Optimizing PCB New Product Introduction Using ODB++

Optimizing PCB New Product Introduction Using ODB++

Julian Coates, ODB++ Solutions Alliance

A PCB design is not successful until it has been manufactured on time, according to the designer’s intentions, and at an acceptable total cost. The traditional approach of outputting multiple legacy file formats and sending them to the manufacturer on the assumption that he will fix any manufacturability problems carries a high indirect cost in terms of supply chain and cycle time risk.

And, in the end, the designer pays that cost. Design and manufacturing must be seen as one business process integrated by intelligent data. This article describes the business advantages of ODB++ intelligent data, along with some comparisons and contrasts with alternative formats.

At ELMATICA ODB++ is the preferred format for all aspects within PCB / PWB

Intelligent vs. Non-intelligent Data
In general, there are two types of manufacturing data: intelligent and non-intelligent. Non-intelligent data are collections of files in vector formats such as Gerber, HPGL or Excellon drill files, which use a sequence of single-entity definitions composing a single layer of information. An external source is needed to determine the use of such a single layer. Sometimes this is the filename or a readme.txt document. For a manufacturer to make sense of these files, they must reintegrate them, reconnecting the disjointed information, and then get a view of what the complete PCB looks like – sort of like turning applesauce back into apples.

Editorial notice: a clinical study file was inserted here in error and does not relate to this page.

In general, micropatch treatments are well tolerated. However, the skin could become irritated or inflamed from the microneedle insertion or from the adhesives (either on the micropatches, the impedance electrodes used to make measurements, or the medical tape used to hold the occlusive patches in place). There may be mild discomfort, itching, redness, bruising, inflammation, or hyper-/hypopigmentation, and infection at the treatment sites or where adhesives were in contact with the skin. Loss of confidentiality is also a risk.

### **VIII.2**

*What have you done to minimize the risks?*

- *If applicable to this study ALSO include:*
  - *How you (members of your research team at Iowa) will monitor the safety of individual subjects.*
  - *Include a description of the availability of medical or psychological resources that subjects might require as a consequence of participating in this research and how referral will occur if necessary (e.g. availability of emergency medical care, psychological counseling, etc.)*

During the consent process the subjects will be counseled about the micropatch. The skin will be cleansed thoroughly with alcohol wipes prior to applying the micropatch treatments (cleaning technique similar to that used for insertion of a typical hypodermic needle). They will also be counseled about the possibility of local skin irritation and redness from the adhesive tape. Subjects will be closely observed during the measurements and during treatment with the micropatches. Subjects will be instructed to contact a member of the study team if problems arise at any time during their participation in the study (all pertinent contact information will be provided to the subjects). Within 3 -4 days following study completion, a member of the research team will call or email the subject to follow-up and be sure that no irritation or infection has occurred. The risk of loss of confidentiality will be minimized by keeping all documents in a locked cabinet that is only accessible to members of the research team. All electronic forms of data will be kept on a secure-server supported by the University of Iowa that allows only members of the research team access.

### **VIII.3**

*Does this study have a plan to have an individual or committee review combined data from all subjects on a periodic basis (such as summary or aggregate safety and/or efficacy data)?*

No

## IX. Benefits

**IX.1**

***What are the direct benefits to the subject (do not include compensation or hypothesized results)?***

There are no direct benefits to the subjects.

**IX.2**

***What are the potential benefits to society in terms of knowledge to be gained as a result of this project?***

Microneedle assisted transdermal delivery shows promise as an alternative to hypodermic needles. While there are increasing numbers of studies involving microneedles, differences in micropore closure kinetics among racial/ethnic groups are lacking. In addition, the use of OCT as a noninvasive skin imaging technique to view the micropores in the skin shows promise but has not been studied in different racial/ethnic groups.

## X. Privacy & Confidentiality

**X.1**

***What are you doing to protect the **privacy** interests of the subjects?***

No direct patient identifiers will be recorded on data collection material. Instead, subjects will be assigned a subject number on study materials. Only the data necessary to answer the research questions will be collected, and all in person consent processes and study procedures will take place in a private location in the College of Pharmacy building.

Non-intelligent data must be imported into a DFM or CAM tool; however, an engineer must use functions to identify the single layers – such as what represents a signal layer, or what represents the solder mask – using a graphics editor. In Figure 1, a set of Gerber files has been imported and we can see that the layer buildup is in alphabetic filename order. In the figure, the general characteristics of the PCB are visible – pads and traces on this layer – but other information such as physical characteristics, the solder mask, parts outline, etc., are not available. The inset shows information for U37, pin 24 (in yellow) on the top layer (filename top.gbr).